Federal and Postal Workers who file for Federal Disability Retirement benefits, whether under FERS or CSRS, through the U.S. Office of Personnel Management, fit nicely into that category of the unchosen.  Once part of the workforce, the need to detach, separate, and move on to another and different phase of life, career, vocation and stage — all are aggregately bundled into the entire process of separation from an organization which once chose, but because of circumstances beyond one’s immediate control, ascribed with the prefatory negation of that which once was.

When a medical condition impacts one’s ability to perform all of the essential elements of one’s job, the Federal employee has few choices.  Continue on as one of the chosen; walk away with nothing to show for it; allow the agency to determine the time and place of becoming one of the unchosen; or file for Federal Disability Retirement benefits through the U.S. Office of Personnel Management, and have some semblance and control of being the master of one’s destiny and future.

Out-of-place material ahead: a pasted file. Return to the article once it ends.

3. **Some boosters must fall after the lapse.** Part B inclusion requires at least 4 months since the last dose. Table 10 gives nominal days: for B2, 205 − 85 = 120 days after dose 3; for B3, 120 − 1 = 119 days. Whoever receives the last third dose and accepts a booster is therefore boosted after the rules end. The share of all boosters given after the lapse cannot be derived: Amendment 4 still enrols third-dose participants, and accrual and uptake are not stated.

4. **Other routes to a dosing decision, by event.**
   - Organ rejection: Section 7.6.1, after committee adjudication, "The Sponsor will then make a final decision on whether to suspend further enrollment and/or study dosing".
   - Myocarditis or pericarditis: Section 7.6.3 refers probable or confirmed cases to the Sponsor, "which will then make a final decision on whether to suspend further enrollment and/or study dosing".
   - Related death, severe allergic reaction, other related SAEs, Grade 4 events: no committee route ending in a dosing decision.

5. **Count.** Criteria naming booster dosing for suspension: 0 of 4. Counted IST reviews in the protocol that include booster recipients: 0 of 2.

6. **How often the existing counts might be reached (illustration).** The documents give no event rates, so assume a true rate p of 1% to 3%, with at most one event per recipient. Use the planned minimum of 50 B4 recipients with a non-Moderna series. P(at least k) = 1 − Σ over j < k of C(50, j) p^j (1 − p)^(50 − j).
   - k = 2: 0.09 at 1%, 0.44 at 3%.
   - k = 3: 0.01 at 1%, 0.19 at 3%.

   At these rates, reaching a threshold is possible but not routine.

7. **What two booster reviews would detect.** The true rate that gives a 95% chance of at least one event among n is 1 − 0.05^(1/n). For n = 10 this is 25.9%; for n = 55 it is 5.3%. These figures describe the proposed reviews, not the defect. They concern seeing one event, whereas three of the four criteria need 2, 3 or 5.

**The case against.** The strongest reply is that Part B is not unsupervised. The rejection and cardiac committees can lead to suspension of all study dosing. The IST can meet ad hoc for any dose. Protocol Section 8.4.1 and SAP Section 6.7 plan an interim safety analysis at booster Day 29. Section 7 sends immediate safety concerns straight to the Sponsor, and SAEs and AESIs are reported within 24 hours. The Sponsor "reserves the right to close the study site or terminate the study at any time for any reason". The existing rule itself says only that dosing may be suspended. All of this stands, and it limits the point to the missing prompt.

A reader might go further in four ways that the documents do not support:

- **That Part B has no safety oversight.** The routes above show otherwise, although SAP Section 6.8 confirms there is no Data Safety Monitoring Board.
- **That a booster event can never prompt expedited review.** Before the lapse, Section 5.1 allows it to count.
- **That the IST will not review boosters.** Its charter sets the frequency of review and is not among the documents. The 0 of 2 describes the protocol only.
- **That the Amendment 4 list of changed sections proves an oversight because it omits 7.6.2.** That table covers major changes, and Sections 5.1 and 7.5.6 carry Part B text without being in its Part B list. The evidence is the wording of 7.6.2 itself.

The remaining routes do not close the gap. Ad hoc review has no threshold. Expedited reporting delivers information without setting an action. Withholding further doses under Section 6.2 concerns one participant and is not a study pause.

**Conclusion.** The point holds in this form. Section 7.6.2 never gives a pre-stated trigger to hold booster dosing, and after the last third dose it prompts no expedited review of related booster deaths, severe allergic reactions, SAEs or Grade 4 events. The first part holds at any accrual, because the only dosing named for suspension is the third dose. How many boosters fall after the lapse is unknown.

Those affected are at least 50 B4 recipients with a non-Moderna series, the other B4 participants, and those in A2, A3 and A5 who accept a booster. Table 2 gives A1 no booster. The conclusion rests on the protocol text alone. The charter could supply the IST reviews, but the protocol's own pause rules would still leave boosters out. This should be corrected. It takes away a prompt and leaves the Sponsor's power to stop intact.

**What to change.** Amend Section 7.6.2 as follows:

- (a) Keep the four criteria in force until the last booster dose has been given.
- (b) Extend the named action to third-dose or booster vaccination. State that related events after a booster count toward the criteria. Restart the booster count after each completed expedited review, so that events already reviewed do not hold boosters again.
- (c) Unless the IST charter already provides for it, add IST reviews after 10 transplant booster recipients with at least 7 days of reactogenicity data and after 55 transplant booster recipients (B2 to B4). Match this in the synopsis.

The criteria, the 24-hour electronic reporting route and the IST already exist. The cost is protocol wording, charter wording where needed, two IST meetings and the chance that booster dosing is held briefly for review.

Becoming the unchosen may begin with a preface of negation; it is up to the Federal and Postal Worker to replace the torn page, and complete the unfinished paragraph.

Sincerely,

Robert R. McGill, Esquire

 

Disability Retirement for Federal Government Employees: Asymmetrical Lives

Asymmetrical systems are an important principle which dominates organisms and prevails in the world around us.  Symmetry involves balance and parallelism; a defiance through a counter-symmetrical eruption is normally an anomaly and deviation — a mutation in organic evolution which often results in extinction precisely because it is unnatural.